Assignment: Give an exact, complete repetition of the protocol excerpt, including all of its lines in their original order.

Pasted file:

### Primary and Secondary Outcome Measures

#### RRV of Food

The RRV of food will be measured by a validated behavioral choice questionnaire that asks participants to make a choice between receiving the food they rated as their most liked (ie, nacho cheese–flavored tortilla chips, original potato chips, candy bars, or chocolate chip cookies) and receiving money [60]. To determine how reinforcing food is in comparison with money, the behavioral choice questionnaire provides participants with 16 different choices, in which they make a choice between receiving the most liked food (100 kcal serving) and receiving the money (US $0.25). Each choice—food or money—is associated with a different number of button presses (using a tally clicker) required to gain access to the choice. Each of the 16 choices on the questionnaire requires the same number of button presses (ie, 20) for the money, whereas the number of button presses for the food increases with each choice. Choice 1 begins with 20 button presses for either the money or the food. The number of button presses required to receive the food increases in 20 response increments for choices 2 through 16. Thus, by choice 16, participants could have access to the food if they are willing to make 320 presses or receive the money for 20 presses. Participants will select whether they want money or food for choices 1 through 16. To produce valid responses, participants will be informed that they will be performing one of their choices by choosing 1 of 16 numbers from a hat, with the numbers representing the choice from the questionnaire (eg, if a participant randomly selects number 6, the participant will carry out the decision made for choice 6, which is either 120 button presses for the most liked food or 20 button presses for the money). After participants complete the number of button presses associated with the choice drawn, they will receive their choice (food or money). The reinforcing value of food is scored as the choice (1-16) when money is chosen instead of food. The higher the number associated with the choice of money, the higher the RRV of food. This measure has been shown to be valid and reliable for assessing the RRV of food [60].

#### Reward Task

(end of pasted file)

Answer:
### Primary and Secondary Outcome Measures

#### RRV of Food

The RRV of food will be measured by a validated behavioral choice questionnaire that asks participants to make a choice between receiving the food they rated as their most liked (ie, nacho cheese–flavored tortilla chips, original potato chips, candy bars, or chocolate chip cookies) and receiving money [60]. To determine how reinforcing food is in comparison with money, the behavioral choice questionnaire provides participants with 16 different choices, in which they make a choice between receiving the most liked food (100 kcal serving) and receiving the money (US $0.25). Each choice—food or money—is associated with a different number of button presses (using a tally clicker) required to gain access to the choice. Each of the 16 choices on the questionnaire requires the same number of button presses (ie, 20) for the money, whereas the number of button presses for the food increases with each choice. Choice 1 begins with 20 button presses for either the money or the food. The number of button presses required to receive the food increases in 20 response increments for choices 2 through 16. Thus, by choice 16, participants could have access to the food if they are willing to make 320 presses or receive the money for 20 presses. Participants will select whether they want money or food for choices 1 through 16. To produce valid responses, participants will be informed that they will be performing one of their choices by choosing 1 of 16 numbers from a hat, with the numbers representing the choice from the questionnaire (eg, if a participant randomly selects number 6, the participant will carry out the decision made for choice 6, which is either 120 button presses for the most liked food or 20 button presses for the money). After participants complete the number of button presses associated with the choice drawn, they will receive their choice (food or money). The reinforcing value of food is scored as the choice (1-16) when money is chosen instead of food. The higher the number associated with the choice of money, the higher the RRV of food. This measure has been shown to be valid and reliable for assessing the RRV of food [60].

#### Reward Task